Published, July, 16, 1993
Copyright © 1993 Inside UVA
Although well-known authors have written about him, public figures from the Rev. Jesse Jackson to Marlon Brando have declared their support and congressmen have submitted amicus briefs on his behalf, Native American Leonard Peltier remains in prison convicted of murdering two F.B.I. agents on a South Dakota Indian reservation 18 years ago, awaiting yet another appeal decision.
A recent U.Va. conference for K through 12 teachers on Native Americans, past and present, included a talk by law school alumnus John C. Lowe, who was part of the defense team for Mr. Peltier. Mr. Lowe also represented Robert Robideau, one of two other Indians acquitted for the killings.
In addition to hearing Native American artists and scholars speak, conference participants watched a documentary on the case of the reservation murders called "Incident at Oglala," produced by Robert Redford.
It has never been clear who fired first on June 26, 1975, at the Jumping Bull residence on Pine Ridge Reservation or why special agents Ronald Williams and Jack R. Coler pursued a red pickup onto the property. What is clear is that the agents, wounded after a shootout started, were then finished off at close range. Although there were no eye witnesses to the execution, according to Mr. Lowe, the F.B.I. brought the full weight and power of governmental resources to the prosecutions of Robert Robideau, Dino Butler and Leonard Peltier, all of whom were leaders in the American Indian Movement (AIM), a civil rights group active during the 1970s that stressed getting back to traditional Indian culture.
During the shooting, a number of women, children and older folks managed to leave the area unharmed. About 15 others, including the three men later charged, escaped on foot despite dozens of F.B.I. agents, state law enforcement and Bureau of Indian Affairs police scouting for them and shooting, five roadblocks set up around the property and at least one plane trying to locate them. In the documentary, several Indians in the party said one of them spotted an eagle and the group followed its flight, which led to safety -- at least temporarily.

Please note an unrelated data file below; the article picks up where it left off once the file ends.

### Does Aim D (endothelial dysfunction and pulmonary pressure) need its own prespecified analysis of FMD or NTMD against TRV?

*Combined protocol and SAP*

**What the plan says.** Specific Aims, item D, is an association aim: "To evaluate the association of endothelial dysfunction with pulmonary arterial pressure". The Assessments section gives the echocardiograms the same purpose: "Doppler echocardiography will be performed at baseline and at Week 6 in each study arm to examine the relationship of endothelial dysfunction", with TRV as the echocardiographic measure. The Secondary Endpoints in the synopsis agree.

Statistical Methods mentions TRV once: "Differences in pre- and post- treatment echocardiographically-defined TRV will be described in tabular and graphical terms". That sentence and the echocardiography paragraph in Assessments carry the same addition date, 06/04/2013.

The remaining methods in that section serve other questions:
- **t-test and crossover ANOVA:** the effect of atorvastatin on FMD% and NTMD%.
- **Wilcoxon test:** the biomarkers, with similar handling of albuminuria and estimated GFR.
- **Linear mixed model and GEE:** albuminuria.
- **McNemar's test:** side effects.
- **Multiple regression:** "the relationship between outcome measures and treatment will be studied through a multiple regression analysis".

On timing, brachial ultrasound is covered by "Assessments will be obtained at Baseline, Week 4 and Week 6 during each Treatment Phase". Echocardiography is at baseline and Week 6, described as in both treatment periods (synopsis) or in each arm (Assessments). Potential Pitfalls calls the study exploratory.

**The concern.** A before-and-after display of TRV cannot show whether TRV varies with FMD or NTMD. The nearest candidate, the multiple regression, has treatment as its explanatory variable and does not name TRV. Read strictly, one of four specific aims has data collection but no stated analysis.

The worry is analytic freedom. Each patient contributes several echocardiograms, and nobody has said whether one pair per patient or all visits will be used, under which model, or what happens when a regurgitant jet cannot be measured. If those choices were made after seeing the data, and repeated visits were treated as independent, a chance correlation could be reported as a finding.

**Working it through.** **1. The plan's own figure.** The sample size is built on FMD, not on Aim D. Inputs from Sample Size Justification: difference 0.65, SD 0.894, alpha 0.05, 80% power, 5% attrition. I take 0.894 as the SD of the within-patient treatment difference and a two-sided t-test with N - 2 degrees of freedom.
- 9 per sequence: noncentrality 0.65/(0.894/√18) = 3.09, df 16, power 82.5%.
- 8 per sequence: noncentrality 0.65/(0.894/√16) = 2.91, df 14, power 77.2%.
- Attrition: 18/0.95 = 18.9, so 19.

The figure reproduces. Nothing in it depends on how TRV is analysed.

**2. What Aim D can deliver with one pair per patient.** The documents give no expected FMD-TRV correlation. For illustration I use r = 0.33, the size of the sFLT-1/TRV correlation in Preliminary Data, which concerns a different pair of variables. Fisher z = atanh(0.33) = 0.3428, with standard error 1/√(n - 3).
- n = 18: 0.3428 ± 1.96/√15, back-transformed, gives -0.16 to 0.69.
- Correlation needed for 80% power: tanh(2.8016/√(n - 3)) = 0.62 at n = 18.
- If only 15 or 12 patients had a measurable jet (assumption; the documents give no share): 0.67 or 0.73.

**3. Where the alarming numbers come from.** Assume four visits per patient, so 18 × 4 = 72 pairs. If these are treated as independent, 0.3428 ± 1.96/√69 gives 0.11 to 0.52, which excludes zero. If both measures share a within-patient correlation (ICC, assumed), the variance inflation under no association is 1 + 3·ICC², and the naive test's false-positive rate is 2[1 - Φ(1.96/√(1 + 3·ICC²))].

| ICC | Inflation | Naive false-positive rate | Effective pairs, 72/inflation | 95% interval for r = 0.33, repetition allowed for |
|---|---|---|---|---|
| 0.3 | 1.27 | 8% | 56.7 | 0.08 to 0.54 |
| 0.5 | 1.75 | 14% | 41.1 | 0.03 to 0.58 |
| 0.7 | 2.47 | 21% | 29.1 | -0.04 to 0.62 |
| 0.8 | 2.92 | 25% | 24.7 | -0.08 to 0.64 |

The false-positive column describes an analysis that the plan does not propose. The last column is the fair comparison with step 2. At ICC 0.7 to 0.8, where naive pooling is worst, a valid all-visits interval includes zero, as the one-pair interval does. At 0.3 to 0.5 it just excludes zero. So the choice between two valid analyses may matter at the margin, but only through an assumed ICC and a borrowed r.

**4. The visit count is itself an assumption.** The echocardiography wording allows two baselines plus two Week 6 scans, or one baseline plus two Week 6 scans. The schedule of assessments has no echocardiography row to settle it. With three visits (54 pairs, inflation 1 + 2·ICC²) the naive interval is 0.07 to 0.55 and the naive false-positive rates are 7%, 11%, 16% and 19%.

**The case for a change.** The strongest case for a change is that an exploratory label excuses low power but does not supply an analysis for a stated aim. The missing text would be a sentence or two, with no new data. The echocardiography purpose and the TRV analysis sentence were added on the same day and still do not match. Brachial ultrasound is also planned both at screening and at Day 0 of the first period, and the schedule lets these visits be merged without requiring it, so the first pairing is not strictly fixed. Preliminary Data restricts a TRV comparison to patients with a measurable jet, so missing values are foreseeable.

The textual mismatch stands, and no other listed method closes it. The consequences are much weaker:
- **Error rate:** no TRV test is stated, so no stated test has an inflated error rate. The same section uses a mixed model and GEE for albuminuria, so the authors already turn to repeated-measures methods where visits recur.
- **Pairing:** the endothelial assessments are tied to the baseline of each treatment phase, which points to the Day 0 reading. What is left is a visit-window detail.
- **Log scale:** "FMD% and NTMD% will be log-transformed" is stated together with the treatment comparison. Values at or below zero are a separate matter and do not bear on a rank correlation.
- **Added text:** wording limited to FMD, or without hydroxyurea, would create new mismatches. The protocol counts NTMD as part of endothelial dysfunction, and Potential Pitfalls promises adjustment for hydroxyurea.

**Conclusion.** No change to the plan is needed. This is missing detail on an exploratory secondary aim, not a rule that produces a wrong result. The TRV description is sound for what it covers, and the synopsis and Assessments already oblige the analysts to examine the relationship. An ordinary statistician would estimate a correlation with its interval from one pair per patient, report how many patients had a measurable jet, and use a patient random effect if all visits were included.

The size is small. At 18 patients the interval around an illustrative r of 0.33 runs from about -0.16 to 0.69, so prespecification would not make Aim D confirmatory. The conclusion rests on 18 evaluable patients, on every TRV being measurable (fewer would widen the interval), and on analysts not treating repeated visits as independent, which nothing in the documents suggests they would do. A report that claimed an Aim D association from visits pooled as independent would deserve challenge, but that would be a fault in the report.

Mr. Robideau and Mr. Butler faced trial for aiding and abetting in the deaths of the two agents a year later. Although he fled to Canada, Mr. Peltier was extradited in December 1976 and found guilty of first-degree murder in April 1977. Former U.S. Attorney General Ramsey Clark is currently representing him in another appeal, for which Mr. Lowe wrote the brief, that he did not receive a fair trial, and the decision could come any day now. "I want to believe that they're working on an opinion that will bring some justice to his case," said Mr. Lowe of the Eighth Circuit Court of Appeals.
No one was ever charged with the death of one of the Native Americans during the shootout.
Having made his reputation as a civil rights lawyer in the South (and perhaps better known for filing suit against U.Va. in 1969 for not admitting women), John Lowe was urged to put his name in the volunteer pool and was picked as Mr. Robideau's lawyer. A flashy personality named William Kunstler represented Mr. Butler. "No South Dakota lawyer would take any of the Indians' cases," said Mr. Lowe, hinting at the anti-Indian sentiment of many whites in the area at the time. Moving the trial to Cedar Rapids, Iowa, didn't seem much better, but he said Judge Edward McManus "bent over backwards to be fair."
One of the most distressing things about working on the case was the F.B.I.'s misconduct. "I had been raised that the F.B.I. could do no wrong. It was inconceivable to me that an agent would lie on the witness stand or tamper with evidence," said Mr. Lowe. "We one-two punched the government's case. We convinced the jury there was reasonable doubt that Robideau and Butler were responsible for the killings."